Scalia’s decision to give Kimble v. Marvel Entertainment to Kagan was inspired:
- “The parties set no end date for royalties, apparently contemplating that they would continue for as long as kids want to imitate Spider-Man (by doing whatever a spider can).”
- “Patents endow their holders with certain superpowers, but only for a limited time.”
- “To the contrary, the decision’s close relation to a whole web of precedents means that reversing it could threaten others.”
- “What we can decide, we can undecide. But stare decisis teaches that we should exercise that authority sparingly. Cf. S. Lee and S. Ditko, Amazing Fantasy No. 15: “SpiderMan,” p. 13 (1962) (“[I]n this world, with great power there must also come — great responsibility”).”
Substantively, the case is another example of the disagreement between Scalia and Thomas about the value of stare decisis. While I’m dubious about the idea of “superpowered” precedents in general, in this case — involving statutory interpretation in an area of law in which Congress has been very active and contract law — it makes a certain amount of sense. I also thought Kagan’s discussion of the implications of stare decisis was interesting:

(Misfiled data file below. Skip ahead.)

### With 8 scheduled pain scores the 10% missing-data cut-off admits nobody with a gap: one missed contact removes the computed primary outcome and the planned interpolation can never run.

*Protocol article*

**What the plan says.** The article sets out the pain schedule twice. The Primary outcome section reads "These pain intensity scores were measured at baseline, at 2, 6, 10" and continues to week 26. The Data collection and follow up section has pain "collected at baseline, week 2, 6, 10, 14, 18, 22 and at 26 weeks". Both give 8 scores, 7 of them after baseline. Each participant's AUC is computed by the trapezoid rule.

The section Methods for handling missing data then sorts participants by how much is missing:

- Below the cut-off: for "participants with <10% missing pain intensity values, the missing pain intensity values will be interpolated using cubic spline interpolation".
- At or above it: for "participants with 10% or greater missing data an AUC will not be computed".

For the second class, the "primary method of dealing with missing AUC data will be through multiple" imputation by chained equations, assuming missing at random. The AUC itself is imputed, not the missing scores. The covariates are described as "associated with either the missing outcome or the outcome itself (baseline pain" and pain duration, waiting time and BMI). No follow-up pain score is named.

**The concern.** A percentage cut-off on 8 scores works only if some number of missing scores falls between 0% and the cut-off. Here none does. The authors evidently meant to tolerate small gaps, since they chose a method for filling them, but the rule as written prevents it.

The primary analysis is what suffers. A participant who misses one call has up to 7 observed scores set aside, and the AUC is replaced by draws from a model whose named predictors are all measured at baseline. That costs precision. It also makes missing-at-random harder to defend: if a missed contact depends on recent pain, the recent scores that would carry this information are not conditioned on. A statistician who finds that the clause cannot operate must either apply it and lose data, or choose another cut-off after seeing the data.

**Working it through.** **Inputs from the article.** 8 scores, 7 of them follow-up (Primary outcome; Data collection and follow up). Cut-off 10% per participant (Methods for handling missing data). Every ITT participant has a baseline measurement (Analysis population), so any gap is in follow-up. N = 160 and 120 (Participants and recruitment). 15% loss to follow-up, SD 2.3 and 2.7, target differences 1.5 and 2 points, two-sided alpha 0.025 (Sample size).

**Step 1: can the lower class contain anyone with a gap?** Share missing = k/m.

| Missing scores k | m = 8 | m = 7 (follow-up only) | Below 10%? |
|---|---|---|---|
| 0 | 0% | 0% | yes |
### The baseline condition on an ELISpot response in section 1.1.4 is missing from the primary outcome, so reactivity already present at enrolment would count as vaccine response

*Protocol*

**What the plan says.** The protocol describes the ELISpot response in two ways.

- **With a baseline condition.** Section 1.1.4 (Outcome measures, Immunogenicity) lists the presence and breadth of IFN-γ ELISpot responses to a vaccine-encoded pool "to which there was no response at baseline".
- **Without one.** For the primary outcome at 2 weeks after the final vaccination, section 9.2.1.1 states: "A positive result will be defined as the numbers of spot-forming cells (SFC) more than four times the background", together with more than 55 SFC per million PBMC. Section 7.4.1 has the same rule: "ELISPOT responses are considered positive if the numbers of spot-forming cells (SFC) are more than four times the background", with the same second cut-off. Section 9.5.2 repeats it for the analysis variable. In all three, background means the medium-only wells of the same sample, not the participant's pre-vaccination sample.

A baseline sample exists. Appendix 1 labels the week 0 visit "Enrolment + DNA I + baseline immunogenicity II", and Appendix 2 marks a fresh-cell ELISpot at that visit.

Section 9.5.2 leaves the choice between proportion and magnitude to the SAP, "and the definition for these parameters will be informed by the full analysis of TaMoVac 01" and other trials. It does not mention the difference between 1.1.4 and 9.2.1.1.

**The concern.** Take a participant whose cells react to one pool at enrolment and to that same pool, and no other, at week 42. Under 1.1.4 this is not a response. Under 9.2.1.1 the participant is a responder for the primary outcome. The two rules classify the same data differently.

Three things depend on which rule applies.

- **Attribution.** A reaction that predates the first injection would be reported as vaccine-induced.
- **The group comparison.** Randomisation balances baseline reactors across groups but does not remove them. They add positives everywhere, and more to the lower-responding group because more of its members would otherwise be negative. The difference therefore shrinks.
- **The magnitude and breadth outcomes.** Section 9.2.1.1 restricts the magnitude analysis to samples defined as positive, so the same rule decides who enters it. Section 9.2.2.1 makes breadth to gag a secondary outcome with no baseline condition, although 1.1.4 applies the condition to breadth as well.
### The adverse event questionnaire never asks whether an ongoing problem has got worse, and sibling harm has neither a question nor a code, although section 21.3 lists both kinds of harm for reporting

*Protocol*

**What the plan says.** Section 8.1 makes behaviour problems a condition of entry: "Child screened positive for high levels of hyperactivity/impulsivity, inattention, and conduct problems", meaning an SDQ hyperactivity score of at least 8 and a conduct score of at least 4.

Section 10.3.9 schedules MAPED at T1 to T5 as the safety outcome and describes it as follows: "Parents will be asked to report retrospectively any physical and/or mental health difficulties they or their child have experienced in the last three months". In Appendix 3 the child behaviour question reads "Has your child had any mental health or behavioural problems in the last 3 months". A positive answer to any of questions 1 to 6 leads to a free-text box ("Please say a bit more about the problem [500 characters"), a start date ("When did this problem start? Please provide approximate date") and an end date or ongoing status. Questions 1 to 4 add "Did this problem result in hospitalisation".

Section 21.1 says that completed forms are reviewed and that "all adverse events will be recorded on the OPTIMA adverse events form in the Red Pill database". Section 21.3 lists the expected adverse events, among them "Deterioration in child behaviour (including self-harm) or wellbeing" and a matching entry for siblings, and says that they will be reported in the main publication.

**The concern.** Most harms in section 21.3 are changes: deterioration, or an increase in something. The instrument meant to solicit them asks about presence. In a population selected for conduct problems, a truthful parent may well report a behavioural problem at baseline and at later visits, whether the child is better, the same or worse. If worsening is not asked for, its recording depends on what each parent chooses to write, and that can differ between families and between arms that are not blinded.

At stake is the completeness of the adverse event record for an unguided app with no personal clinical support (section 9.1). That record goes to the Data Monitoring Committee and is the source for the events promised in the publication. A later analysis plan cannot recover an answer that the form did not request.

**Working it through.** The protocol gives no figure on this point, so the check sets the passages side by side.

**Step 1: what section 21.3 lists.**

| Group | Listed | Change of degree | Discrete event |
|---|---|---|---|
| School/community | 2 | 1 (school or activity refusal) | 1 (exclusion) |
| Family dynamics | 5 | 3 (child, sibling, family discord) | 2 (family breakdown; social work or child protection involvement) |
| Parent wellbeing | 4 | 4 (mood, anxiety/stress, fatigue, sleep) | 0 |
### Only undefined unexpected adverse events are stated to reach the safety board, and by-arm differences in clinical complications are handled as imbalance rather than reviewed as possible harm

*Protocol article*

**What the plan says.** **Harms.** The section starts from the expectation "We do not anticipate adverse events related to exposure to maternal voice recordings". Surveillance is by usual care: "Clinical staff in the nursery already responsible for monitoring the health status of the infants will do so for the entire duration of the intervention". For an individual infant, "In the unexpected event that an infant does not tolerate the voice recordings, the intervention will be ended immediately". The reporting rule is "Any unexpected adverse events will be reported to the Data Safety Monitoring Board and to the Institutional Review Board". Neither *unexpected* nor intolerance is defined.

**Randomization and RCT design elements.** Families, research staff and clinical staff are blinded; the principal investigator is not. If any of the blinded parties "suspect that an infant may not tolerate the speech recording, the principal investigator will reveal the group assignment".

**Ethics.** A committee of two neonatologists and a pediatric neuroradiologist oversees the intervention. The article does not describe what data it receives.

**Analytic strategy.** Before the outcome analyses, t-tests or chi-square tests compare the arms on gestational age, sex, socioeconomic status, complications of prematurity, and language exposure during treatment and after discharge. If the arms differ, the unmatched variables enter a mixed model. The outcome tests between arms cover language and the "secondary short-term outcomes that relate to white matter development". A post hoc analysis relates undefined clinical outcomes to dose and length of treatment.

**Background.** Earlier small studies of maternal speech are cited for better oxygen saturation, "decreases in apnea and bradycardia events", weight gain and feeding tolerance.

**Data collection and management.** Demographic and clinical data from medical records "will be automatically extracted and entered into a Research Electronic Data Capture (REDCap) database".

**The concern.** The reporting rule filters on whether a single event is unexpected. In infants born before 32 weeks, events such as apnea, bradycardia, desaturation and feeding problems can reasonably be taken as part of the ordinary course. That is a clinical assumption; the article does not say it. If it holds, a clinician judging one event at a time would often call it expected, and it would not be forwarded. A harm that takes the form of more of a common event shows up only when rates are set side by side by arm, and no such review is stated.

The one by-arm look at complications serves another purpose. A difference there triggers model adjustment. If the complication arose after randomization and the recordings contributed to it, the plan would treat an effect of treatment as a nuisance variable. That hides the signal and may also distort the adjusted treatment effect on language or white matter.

Respecting stare decisis means sticking to some wrong decisions. The doctrine rests on the idea, as Justice Brandeis famously wrote, that it is usually “more important that the applicable rule of law be settled than that it be settled right.” Indeed, stare decisis has consequence only to the extent it sustains incorrect decisions; correct judgments have no need for that principle to prop them up.
I don’t think this is strictly accurate. Stare decisis could also have value in preserving rules that in the first instance could have been reasonably decided either way in the interests of stability. But courts generally prefer not to be explicit about how much discretion they have — “correct” and “incorrect” sound more authoritative than “a decision in a case that could have plausibly come out either way.”